1. Halesia carolina Linnaeus, Syst. Nat. ed. 10. 2: 1044, 1369. 1759.
Carolina silverbell, opossum-wood, shittim-wood Carolina silverbell, opossum-wood, shittim-wood
Halesia carolina var. monticola Rehder; H. monticola (Rehder) Sargent; H. monticola var. vestita Sargent; H. parviflora Michaux; H. tetraptera J. Ellis; H. tetraptera var. monticola (Rehder) Reveal & Seldin
Shrubs or trees to 24 m. Leaves: petiole 11-29 mm; blade whitish green or grayish green abaxially, ovate-oblong, elliptic, or obovate to oblanceolate, 8.7-22.5 × 3.8-11.4 cm, length 1.5-3.3 times width, margins 25-80-toothed, abaxial surface not shiny, quaternary veins not raised abaxially. Inflorescences appearing fasciculate, 2-6-flowered, sometimes solitary flowers, ebracteolate. Flowers: sepals 2-5 × 1.5-3 mm; corolla open prior to anthesis, 10-29 mm, glabrous, tube 7-26 mm, lobes 3-7 × 5-12 mm; stamens 12-16, 9-17 mm; filaments adnate to corolla 2-3 mm, free portion connate 1-3 mm, distinct portion 5-14 mm, glabrous abaxially, hairy adaxially; anthers 2.5-4 mm; style glabrous. Fruits ± equally 4-winged, ellipsoid to clavate, 2.4-5 × 0.7-2.6 cm. 2n = 24.
Flowering Mar-May; fruiting Jun-Nov. Moist, often slightly acidic and sandy soils, wooded floodplains, stream banks, borders of swamps, hammocks, roadsides; 0-1600 m; Ala., Ark., Fla., Ga., Ill., Ind., Ky., La., Mich., Miss., N.Y., N.C., Ohio, Okla., Pa., R.I., S.C., Tenn., Va., W.Va.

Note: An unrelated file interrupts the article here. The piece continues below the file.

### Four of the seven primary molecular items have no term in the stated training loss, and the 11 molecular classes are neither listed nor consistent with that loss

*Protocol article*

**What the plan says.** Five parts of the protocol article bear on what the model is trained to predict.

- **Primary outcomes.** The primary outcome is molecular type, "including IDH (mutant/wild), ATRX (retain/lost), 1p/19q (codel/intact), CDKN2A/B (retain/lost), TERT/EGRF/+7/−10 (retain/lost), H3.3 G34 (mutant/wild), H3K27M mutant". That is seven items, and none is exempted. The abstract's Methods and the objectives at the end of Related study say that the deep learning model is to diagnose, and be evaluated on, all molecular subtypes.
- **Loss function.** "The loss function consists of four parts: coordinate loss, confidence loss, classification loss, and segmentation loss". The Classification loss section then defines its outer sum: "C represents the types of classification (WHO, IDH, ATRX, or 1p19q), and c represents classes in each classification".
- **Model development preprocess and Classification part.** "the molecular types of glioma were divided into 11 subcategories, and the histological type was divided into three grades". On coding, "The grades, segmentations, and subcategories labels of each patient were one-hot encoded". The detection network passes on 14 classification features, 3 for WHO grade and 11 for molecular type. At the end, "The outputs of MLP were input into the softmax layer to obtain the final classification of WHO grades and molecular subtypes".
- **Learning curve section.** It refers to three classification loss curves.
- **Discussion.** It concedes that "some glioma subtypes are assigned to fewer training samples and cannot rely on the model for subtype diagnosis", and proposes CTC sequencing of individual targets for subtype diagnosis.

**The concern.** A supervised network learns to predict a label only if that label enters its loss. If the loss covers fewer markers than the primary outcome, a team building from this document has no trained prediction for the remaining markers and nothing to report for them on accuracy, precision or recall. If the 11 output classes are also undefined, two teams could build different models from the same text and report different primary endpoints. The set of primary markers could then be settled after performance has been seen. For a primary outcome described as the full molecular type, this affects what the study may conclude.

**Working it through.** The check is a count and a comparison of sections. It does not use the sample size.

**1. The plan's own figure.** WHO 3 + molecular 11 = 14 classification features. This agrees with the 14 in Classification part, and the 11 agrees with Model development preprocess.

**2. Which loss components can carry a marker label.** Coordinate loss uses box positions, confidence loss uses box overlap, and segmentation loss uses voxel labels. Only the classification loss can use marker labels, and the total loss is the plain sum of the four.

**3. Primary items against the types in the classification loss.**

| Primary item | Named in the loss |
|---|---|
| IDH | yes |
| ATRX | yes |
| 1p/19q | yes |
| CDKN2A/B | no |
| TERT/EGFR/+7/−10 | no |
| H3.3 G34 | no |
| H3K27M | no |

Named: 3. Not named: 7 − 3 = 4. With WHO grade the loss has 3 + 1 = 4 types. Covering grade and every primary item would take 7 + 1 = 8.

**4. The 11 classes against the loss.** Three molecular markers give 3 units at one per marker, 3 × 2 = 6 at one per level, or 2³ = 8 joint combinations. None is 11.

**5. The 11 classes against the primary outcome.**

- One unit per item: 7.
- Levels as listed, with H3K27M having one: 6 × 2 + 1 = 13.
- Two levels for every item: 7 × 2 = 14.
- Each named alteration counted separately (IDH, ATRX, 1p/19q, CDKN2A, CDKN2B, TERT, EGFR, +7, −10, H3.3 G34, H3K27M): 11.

Two poorly defined taxa have been segregated from Halesia carolina at the species level or below. The mountain entity, H. monticola, is a tree to 20 meters or more with relatively large flowers, deeply included stamens, and relatively large fruits. The more often recognized coastal-plain entity H. parviflora is a shrub with smaller flowers, exserted stamens, and clavate fruits. P. W. Fritsch and S. A. Lucas (2000) have demonstrated that the characters used to delimit segregates vary either irregularly or more or less continuously with latitude.
Halesia carolina is not native in Michigan, New York, Pennsylvania, and Rhode Island but has been locally naturalized in these states.
SELECTED REFERENCES Fritsch, P. W. and S. A. Lucas. 2000. Clinal variation in the Halesia carolina complex (Styracaceae). Syst. Bot. 25: 197-210. Giersbach, J. and L. V. Barton. 1932. Germination of seeds of the silverbell, Halesia carolina. Contr. Boyce Thompson Inst. Pl. Res. 4: 27-37. Reveal, J. L. and M. J. Seldin. 1976. On the identity of Halesia carolina L. (Styracaceae). Taxon 25: 123-140.